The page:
It reminded me of when I was in Indiana making music and I had like, 20 people over. Everyone would be doing their own thing, but also checking in, ‘Aw, man, that’s crazy’ or ‘Aw damn, you should do this’. It was that vibe, it felt very genuine. I feel like that can get lost, so it’s cool to see. 

    You’ve obviously learned a lot from Pharrell. What insights come to mind from that Miami trip? 

    Oh yeah, a tonne. He gave me crazy specific advice. I played him my album, wherever it was at that time, and he gave me very specific advice, and that lifted my spirits. 

    I was really having a bad couple of months and I was feeling like shit, so honestly it was a reset. It was affirmation from somebody that I really look up to and it was what I needed at that time. I took everything I learned and I still used it.

    You had an album ready that you scrapped two days before a big video shoot. That’s huge. That’s a turning point. Can you tell me about the day you put your foot down and how that went?

    It was terrifying, but I felt so good afterwards. Even though I didn’t have any music, I was flexing to everybody like I had a whole album ready. Like, ‘You don’t even know what the fuck I’ve got going on!’. I had to act like I had it together.

    You’ve described yourself as more confrontational now, like it’s helped you get through something. I feel like you hear it on the album. Personally is a vulnerable song, but it feels like you’re singing with more agency. Do you feel like your experiences in going through something as major as standing up to a label and scrapping an album has helped you grow as a person?

    Definitely, I needed it. That’s how you do business, you’re honest and you say things and you do things — it was me growing up. 

    I feel like my whole life I’ve just been going with the flow, I wanted to be with the homies just chilling. And it just had to hit me, like, ‘Damn if I don’t say something then this is going to come out’. 

    It was something that I’ve had a problem doing since I was a little kid so it was just good to be able to say shit. It wasn’t like I was just over here running shit. Like, no, we’re actually going to sit down and have a conversation about it. I’m going to explain everything, we’re all going to ultimately get to a place where everyone is understanding what’s happening.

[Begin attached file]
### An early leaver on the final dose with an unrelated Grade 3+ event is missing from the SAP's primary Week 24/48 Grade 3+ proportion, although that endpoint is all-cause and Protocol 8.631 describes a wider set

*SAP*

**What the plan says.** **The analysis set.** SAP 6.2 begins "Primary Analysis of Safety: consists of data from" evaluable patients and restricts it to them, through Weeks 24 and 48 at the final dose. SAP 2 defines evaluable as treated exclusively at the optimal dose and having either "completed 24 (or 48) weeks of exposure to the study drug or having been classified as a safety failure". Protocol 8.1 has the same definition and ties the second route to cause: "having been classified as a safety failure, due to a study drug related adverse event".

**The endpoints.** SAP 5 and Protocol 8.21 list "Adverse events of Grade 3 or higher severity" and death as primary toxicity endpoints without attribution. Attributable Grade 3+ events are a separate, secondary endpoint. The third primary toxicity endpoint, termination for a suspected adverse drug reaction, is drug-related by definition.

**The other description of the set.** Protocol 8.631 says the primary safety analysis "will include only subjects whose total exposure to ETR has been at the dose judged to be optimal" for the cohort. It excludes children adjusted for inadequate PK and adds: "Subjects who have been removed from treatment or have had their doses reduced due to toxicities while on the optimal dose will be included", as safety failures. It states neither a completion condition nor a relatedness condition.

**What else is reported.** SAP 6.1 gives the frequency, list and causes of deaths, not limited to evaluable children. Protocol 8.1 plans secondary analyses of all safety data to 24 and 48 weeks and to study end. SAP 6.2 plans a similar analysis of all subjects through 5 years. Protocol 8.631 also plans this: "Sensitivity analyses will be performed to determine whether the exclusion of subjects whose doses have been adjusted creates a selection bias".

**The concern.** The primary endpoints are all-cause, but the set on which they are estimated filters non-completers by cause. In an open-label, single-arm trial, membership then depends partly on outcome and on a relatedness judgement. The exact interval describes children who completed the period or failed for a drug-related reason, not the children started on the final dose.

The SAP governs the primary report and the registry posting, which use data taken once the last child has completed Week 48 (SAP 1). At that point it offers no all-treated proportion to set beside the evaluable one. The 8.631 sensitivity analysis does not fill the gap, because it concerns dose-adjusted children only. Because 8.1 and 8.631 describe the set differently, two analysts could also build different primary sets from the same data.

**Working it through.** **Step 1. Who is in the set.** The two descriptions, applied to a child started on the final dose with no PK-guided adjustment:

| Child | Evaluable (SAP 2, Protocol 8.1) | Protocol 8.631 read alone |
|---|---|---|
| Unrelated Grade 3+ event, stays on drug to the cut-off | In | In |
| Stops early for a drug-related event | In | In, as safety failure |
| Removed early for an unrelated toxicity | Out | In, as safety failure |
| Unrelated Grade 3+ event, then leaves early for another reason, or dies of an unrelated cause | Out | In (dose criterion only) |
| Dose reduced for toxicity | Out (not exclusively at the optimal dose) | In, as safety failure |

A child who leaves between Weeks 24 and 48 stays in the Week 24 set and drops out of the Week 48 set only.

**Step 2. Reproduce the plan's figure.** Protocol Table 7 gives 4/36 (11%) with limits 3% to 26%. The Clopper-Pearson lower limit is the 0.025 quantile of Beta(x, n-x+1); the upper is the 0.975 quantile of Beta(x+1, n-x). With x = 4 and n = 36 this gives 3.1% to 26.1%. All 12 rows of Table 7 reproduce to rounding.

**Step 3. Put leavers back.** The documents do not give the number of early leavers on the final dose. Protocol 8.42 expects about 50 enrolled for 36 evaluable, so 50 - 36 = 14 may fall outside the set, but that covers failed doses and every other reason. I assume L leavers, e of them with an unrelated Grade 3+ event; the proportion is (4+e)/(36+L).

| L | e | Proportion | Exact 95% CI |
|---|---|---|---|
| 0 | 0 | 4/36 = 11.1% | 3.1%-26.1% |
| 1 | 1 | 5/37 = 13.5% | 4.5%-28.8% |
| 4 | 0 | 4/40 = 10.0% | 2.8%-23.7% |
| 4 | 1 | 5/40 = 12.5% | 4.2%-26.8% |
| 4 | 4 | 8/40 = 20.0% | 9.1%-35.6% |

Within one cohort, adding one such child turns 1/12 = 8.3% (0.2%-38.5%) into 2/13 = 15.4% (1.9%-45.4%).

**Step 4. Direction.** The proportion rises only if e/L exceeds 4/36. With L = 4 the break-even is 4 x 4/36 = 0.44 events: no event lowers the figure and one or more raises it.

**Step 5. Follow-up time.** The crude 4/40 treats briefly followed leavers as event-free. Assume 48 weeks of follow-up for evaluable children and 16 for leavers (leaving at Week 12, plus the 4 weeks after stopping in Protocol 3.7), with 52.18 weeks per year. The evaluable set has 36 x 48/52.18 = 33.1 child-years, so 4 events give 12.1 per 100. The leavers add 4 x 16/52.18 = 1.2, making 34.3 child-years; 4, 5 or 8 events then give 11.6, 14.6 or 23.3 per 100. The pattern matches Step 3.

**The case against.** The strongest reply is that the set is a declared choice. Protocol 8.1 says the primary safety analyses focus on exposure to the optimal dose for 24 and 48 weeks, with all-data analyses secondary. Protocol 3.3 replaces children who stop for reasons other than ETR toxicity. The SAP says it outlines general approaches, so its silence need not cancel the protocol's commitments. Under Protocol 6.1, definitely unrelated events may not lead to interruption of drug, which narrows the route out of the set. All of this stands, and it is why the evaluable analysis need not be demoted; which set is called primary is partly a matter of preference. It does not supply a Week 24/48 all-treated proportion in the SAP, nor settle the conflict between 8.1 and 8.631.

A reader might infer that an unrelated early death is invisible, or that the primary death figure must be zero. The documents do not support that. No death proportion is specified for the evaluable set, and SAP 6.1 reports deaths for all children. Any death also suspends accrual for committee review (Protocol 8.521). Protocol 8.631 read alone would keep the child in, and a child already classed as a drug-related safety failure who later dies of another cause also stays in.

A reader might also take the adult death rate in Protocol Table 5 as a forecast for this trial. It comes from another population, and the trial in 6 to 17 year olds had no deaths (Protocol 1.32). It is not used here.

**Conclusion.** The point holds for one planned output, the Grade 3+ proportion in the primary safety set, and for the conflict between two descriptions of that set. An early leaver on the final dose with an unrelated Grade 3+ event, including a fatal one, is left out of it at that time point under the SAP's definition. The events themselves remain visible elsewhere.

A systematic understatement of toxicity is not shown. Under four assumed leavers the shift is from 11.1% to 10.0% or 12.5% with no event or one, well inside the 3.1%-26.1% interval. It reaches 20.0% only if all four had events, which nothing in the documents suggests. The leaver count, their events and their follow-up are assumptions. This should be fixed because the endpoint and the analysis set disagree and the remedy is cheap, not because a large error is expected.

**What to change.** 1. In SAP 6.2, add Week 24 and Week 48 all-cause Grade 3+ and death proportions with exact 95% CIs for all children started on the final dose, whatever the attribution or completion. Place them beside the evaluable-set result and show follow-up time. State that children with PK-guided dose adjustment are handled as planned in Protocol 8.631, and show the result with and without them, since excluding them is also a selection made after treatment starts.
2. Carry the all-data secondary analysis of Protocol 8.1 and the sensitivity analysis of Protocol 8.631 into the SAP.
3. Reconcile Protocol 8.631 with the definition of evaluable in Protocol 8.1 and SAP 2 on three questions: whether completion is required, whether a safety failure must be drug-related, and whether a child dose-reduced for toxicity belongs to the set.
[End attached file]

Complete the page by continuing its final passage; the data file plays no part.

I’m not saying ‘Oh, I’ll just turn it in whenever’. Nah, I was like, ‘I’m setting a date, this is the date, and we’ll be able to do this, this and this, and right before the tour the album will come out’. 

    There was a lot more thought than just, ‘I’m going to scrap this album’. I had to come and say something, fully explain it and have ideas to back up everything that’s going on. 

    You’re very authentic in your music and, in answers like these, you’re very honest. How challenging is that as you’re more in the public eye? Does it frighten you?

    People have been telling me that for a long time, ‘you’re so authentic, you’re so genuine’, and I literally have no clue what they mean. I’m just having a conversation. I don’t know, I mean it doesn’t scare me, no, it never has.

    When I say authentic, I mean that as a listener I feel like I’m getting to know you. And that may not be the case, I may not know you at all, but your songs are good at making the listener connect with the person, whether that’s you or whether that’s a persona.

    That’s really beautiful. The songs are coming from a real place. It’s not made up. Some things might be like when somebody’s telling a story and they spice it up a little bit, but they’re all real emotions and things that I feel. 

    And yeah, that is a little taxing. It can be a little draining. But after you do it, it gets easier every time. That’s what I’ve learned in life: the things that I’m really afraid of, I know there’s a reason why I should do it if I’m really afraid of it because then there’s growth behind it.

    And what scares you the most?

    Mmm… what scares me the most? Probably meeting new people that are really getting to know you. 

    Damn, having to do a whole day of media — I’m proud of you for facing your fears. 

    Yeah, I won’t be able to sleep later [laughs] nah, I’m just kidding… but, no, what am I most afraid of? Hurting people’s feelings that I love. That’s something I’m really afraid of. Other than that, a lot of shit. I’m an anxious person but it’s whatever, I just get over it, it’s life, you know? 

    Thanks for the chat, Omar. Best of luck with the album.

    Thank you so much, man, appreciate you.